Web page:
The Strachan family have been on a trip out with a difference today.
Ordinarily, St James’ Hospital oncology unit wouldn’t be my first choice of a location for a family outing, but years ago I was taught on team building course that bonding can occur in the most unexpected of environments…….. That being said, I don’t expect the trip to be included in the Shearings Travel brochure anytime soon!
I have nothing but admiration for the staff who have supported my wife so admirably over the last six years. They are without doubt every bit as amenable as Frank and Mable in the Ainsley Scragg cafe in the Yorkshire Dales. However, it’ll never be destination of choice for even the most discerning adventure.
The reason behind our unorthodox clan outing was my wife’s appointment for monthly treatment, in conjunction with a scheduled consultation for another family member at the same location.
Although treating this as an family trip out, there was no sitting on picnic rugs eating Marks & Spencer’s sausage rolls, scotch eggs and tuna mayo butties…… I’ve forgotten the rug, but all is not lost as we’ve managed to get seats, where we feasted on the food we ordinarily trough alfresco.
You may argue a picnic in a hospital waiting room is crass, insensitive and not a suitable location for making shed loads of savoury snack crumbs. Well, I couldn’t really argue with your sentiments, but I’ll get back to you on that when I’ve finished feeding the ducks.
Of course, we haven’t brought a picnic or ducks to this location, I’m using artistic licence to pad out an otherwise eventless couple of hours. Linger time spent awaiting completion of both Strachan patients treatment.
With both patients treatment areas being separated by five floors, the lift between levels 3 and -2 became a regular companion over the duration of our time there.
I alighted and exited this lift with the regularity of a bloke who goes in and out of lifts a lot. I know that was a rubbish metaphor, but with dizziness induced by constantly changing altitude, I can’t be bothered to think of a decent one.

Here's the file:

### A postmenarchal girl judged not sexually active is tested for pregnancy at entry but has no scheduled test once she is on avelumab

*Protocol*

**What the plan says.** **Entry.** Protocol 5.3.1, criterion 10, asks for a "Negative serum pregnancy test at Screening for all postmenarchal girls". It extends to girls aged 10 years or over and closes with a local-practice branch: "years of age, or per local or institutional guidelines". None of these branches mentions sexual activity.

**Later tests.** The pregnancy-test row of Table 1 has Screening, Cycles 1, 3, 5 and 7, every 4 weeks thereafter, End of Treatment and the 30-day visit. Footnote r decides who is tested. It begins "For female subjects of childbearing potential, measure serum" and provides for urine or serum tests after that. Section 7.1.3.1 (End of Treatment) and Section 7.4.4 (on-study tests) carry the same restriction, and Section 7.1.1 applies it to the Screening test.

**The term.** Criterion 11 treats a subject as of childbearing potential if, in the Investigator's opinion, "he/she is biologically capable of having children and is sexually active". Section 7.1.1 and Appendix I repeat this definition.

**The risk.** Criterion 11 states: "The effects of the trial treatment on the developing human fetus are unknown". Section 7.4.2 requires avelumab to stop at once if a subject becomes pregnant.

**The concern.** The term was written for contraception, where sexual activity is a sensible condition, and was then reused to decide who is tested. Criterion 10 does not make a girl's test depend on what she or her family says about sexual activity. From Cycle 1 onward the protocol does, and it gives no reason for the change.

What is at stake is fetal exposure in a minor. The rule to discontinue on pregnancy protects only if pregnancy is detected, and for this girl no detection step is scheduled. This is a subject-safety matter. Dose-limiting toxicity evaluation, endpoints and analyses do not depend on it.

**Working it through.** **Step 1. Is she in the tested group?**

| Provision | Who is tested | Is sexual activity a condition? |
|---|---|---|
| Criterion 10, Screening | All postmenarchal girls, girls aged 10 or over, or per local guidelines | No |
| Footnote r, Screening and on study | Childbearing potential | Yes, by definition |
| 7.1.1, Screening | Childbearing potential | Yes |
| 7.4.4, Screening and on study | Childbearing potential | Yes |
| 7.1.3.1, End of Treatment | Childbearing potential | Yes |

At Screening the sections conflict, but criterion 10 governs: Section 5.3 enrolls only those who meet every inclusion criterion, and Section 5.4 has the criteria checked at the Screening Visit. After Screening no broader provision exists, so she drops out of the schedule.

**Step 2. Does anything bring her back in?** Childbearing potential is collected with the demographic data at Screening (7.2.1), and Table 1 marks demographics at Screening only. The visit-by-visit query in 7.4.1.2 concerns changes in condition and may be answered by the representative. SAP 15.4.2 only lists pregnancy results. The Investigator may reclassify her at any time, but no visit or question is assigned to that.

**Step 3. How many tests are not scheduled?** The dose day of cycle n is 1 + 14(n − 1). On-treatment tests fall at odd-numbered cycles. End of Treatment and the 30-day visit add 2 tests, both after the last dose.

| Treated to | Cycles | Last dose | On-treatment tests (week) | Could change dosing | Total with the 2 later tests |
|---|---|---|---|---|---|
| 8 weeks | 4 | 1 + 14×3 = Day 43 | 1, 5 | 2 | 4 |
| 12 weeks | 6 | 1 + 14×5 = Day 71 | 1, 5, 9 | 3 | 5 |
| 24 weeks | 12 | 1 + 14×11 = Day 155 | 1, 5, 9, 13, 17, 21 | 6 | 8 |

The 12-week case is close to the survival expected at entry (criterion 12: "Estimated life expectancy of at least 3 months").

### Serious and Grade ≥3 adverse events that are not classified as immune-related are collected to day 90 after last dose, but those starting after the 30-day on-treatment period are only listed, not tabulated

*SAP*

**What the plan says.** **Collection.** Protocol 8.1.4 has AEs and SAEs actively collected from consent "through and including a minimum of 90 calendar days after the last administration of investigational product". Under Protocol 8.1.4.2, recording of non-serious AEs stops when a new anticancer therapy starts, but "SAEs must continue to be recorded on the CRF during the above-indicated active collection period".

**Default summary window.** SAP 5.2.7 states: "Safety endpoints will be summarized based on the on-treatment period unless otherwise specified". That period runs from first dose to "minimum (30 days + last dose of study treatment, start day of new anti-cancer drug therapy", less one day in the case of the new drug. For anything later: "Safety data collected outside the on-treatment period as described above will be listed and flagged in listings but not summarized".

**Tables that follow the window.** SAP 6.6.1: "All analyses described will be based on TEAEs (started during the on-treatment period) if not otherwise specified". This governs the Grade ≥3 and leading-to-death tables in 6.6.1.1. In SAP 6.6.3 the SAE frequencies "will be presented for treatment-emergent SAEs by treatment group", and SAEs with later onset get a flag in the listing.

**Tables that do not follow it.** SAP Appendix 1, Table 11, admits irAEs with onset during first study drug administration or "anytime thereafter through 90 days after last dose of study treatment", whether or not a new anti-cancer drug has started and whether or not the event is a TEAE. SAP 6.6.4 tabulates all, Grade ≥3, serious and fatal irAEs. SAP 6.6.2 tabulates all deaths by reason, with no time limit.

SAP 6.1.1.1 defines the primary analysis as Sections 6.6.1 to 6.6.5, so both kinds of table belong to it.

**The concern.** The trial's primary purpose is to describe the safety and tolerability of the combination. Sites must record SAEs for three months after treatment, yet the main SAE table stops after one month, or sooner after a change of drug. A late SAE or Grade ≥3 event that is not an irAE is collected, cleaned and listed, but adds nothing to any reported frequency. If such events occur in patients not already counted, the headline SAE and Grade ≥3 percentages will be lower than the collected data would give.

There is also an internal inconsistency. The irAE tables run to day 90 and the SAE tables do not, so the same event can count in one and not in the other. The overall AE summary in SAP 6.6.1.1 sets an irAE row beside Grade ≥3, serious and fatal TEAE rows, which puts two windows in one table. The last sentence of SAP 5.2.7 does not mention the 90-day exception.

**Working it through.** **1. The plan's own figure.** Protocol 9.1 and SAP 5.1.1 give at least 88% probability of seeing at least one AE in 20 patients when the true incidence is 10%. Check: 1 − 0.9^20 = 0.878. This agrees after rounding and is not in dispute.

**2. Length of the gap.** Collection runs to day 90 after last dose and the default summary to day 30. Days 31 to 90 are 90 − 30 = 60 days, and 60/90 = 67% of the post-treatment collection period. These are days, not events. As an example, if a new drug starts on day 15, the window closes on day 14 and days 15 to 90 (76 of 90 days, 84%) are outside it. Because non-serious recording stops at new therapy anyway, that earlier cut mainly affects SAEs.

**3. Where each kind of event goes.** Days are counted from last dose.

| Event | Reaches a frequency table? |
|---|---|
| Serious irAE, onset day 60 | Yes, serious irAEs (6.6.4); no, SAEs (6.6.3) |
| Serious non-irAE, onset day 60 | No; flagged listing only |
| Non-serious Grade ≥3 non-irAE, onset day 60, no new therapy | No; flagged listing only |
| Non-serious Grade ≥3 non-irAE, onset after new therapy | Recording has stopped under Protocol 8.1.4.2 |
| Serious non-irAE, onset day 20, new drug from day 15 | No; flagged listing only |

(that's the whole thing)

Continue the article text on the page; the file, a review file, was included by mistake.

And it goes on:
If the lift could have talked, apart from informing you of the level it stops at, it would have probably told me “For flips sake, make up your mind Strachan!” during my later trips on the stair avoidance device.
Don’t get me wrong, though, it’s not the worst of atmospheres to spend your time. My in-laws house for example. Seriously, though, bearing in mind the nature of its patients the oncology institute can be place of calm, reflection and joyful lift rides.
Today, as we waited, familiar melodic sounds of a grand piano tootled soothing sounds, which emanated from the reception area. Although the instrument was easy to make out, the tune was not one I recognised. An upbeat rhythm, its pace had its roots in Vivaldi Four Seasons concerti, but an old woman close by had words accompanying it, which would rule out that piece.
I could only make out occasional words the elderly lady sang, which were delivered with proficiency, skill and melody. However, they didn’t give any clues to the songs identity. I have to admit mind you, I’ve never heard of a song with lyrics including the words badger, creosote and lemon juice randomly interjected.
However, it is very stirring tune that wouldn’t be out of place as a National Anthem….. That’s if you can find a country which desires an anthem with reference to badgers, creosote and lemon juice!
After a few hours both patients treatment concluded and we headed out of the oncology institute via the lift to the car park. The two patients looked tired after their wait and medication, but not as shattered as the elevator who, following its hectic day, was too breathless to give the floor number on reaching our exit level.